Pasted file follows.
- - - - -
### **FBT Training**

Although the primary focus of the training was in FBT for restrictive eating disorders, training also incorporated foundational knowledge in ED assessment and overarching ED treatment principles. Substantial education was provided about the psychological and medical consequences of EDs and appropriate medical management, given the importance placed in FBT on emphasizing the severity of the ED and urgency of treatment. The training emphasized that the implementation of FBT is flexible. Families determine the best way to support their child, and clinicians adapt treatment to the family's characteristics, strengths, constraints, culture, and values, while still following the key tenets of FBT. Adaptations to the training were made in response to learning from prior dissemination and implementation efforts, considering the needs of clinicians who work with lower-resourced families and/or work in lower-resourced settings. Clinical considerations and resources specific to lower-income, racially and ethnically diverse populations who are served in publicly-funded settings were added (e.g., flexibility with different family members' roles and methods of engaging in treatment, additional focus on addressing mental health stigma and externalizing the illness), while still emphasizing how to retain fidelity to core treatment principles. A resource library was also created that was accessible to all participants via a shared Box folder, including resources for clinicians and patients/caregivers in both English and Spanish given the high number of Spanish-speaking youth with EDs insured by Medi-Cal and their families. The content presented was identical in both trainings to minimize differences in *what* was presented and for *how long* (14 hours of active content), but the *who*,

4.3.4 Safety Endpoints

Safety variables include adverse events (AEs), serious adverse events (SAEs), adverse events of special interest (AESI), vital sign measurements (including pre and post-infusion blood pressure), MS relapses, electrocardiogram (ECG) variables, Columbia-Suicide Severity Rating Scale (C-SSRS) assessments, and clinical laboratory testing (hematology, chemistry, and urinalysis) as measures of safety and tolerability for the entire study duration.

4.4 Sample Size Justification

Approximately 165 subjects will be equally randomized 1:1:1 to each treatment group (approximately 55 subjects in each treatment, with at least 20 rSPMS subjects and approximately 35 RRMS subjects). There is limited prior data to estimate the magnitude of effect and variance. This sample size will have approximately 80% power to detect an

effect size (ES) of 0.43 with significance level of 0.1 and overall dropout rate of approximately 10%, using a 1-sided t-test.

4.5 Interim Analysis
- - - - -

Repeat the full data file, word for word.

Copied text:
### **FBT Training**

Although the primary focus of the training was in FBT for restrictive eating disorders, training also incorporated foundational knowledge in ED assessment and overarching ED treatment principles. Substantial education was provided about the psychological and medical consequences of EDs and appropriate medical management, given the importance placed in FBT on emphasizing the severity of the ED and urgency of treatment. The training emphasized that the implementation of FBT is flexible. Families determine the best way to support their child, and clinicians adapt treatment to the family's characteristics, strengths, constraints, culture, and values, while still following the key tenets of FBT. Adaptations to the training were made in response to learning from prior dissemination and implementation efforts, considering the needs of clinicians who work with lower-resourced families and/or work in lower-resourced settings. Clinical considerations and resources specific to lower-income, racially and ethnically diverse populations who are served in publicly-funded settings were added (e.g., flexibility with different family members' roles and methods of engaging in treatment, additional focus on addressing mental health stigma and externalizing the illness), while still emphasizing how to retain fidelity to core treatment principles. A resource library was also created that was accessible to all participants via a shared Box folder, including resources for clinicians and patients/caregivers in both English and Spanish given the high number of Spanish-speaking youth with EDs insured by Medi-Cal and their families. The content presented was identical in both trainings to minimize differences in *what* was presented and for *how long* (14 hours of active content), but the *who*,

4.3.4 Safety Endpoints

Safety variables include adverse events (AEs), serious adverse events (SAEs), adverse events of special interest (AESI), vital sign measurements (including pre and post-infusion blood pressure), MS relapses, electrocardiogram (ECG) variables, Columbia-Suicide Severity Rating Scale (C-SSRS) assessments, and clinical laboratory testing (hematology, chemistry, and urinalysis) as measures of safety and tolerability for the entire study duration.

4.4 Sample Size Justification

Approximately 165 subjects will be equally randomized 1:1:1 to each treatment group (approximately 55 subjects in each treatment, with at least 20 rSPMS subjects and approximately 35 RRMS subjects). There is limited prior data to estimate the magnitude of effect and variance. This sample size will have approximately 80% power to detect an

effect size (ES) of 0.43 with significance level of 0.1 and overall dropout rate of approximately 10%, using a 1-sided t-test.

4.5 Interim Analysis